Times are hard, so stripping in public for a cut of $50,000 isn't the worst idea in the world. But as The Full Monty shows us so powerfully, real beer-drinking lunchpail men won't buy into the idea unless some really hard work is involved -- or just to be clear, custody of a child is at stake.
In the 1997 British film, the strip line is formed by six jobless guys in Sheffield, the shambling steel city where steel factories have shut down. On the wings of Terrence McNally's fine book, the 2000 musical version transports the whole shebang (which is, incidentally, what full monty actually means) to Buffalo, New York. Music and lyrics by David Yazbek help dust off some of the seediness and grim reality. What they're doing becomes upstaged by why they're doing it.
Enough to play at Theatre Charlotte???! Hell, yeah. What's more, the current production, directed by Dennis Delamar with the able assistance of Polly Adkins, shows us that The Full Monty is ideally suited for community theater. Sure, the Broadway version I saw in 2000 had mega-talents André De Shields and Emily Skinner in the cast before they became marquee names at Charlotte Rep. But if the blokes who are busting their tails can't strut and strip like the Chippendales, does it really hurt that much if they can't sing and dance like De Shields and Skinner? At times, amateur standing might be an advantage.
We can cheer for Malcolm MacGregor, the first anti-Chippie recruit, simply because he bravely resolves to keep on breathing. And we can laugh because Jerry Lukowski and Dave Bukatinsky, who find him trying to gas himself to death, demonstrate their friendship and solidarity by pledging to help Malcolm find a better path to suicide in "Big-Ass Rock."
Malcolm is emblematic of all the guys who shed their boxers for thongs: They're all gasping for a new life. Irresponsible, ne'er-do-well Jerry wants to be a father again, and overweight Dave -- between snacks -- wants to be a bona fide husband. If that doesn't get us cheering, Delamar deploys off-duty cast members into the house to help turn the audience into rowdy, raucous worshippers of soft porn as the boys unveil their act.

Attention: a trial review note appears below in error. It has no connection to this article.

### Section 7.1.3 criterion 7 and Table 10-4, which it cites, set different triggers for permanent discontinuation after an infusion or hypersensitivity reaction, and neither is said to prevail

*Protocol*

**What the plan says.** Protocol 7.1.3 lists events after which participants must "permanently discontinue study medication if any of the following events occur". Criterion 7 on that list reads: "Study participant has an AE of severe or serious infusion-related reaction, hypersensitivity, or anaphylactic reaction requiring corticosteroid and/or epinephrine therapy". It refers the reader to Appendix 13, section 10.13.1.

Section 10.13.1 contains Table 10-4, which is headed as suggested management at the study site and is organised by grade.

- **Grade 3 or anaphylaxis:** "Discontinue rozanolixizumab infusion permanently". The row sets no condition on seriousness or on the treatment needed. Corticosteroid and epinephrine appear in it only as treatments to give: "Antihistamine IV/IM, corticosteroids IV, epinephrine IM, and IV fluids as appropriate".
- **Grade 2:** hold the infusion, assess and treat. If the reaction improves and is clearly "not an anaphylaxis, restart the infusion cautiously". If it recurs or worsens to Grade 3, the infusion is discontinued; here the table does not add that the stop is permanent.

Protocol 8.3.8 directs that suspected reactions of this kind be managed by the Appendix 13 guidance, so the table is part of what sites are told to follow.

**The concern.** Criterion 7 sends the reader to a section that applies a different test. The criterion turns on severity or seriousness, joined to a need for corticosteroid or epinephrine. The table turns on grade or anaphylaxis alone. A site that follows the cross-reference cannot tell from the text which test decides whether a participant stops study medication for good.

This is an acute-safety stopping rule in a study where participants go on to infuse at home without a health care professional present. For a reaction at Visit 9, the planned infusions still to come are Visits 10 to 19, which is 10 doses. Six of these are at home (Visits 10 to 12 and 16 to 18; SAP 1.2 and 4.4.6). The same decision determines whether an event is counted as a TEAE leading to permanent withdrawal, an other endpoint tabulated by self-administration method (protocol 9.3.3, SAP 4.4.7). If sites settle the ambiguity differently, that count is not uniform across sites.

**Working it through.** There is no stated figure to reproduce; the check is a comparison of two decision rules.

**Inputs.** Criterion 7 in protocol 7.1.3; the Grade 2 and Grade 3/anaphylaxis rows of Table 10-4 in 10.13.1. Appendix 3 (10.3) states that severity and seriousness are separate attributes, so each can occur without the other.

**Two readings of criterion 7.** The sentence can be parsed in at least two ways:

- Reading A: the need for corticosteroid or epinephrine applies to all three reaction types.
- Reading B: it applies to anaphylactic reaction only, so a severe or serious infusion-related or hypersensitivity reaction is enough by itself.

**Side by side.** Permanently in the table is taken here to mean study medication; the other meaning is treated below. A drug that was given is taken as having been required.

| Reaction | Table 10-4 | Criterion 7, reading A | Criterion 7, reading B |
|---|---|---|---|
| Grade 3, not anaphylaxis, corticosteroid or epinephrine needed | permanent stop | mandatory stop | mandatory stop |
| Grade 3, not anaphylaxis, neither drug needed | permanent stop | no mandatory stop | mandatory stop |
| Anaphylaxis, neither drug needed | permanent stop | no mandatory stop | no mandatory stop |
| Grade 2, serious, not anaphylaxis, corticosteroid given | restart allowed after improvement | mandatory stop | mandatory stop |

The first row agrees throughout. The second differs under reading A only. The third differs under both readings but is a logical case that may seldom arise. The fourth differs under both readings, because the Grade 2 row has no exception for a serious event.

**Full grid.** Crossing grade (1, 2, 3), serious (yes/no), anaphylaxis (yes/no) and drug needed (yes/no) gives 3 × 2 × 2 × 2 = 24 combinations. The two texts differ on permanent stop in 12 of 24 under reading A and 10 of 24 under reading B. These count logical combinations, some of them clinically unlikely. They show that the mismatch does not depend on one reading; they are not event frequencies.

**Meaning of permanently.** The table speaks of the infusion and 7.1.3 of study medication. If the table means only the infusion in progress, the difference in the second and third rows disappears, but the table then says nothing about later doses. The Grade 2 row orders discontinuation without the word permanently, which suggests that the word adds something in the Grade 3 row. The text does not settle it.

Stuart Spencer, who only lacked confidence last year in Little House of Horrors, seems to have found it as vacillating, self-hating Dave. That ought to reassure stage veteran Kevin Roberge that he doesn't have to carry the show, but his steely performance as Jerry was thinly alloyed with strain on opening night. Steve Martin gave perhaps his best performance yet at the old barn as Malcolm, projecting a nicely nuanced need to bond with the guys.
The roster of others in the cast who soar over the bar of expectations for community theater must begin with Candace Neal as Georgie, Dave's loving, undersexed wife, clearly the best voice out there, with sass to match. Alan Morgan, as the uxorious former supervisor, is nicely coupled with Courtney Johnson as his expensive wife. As Jerry's son Nathan, Andrew Griner shows that he still has a few innocent kid roles left in him, and Pat Heiss conclusively demonstrates she doesn't as Jeanette, the weathered, gin-swilling crone who turns up to serve as the guys' rehearsal accompanist -- and sticks by them even though they suck.
I hear the second weekend of Monty sold out. Jump aboard the bandwagon before it's too late.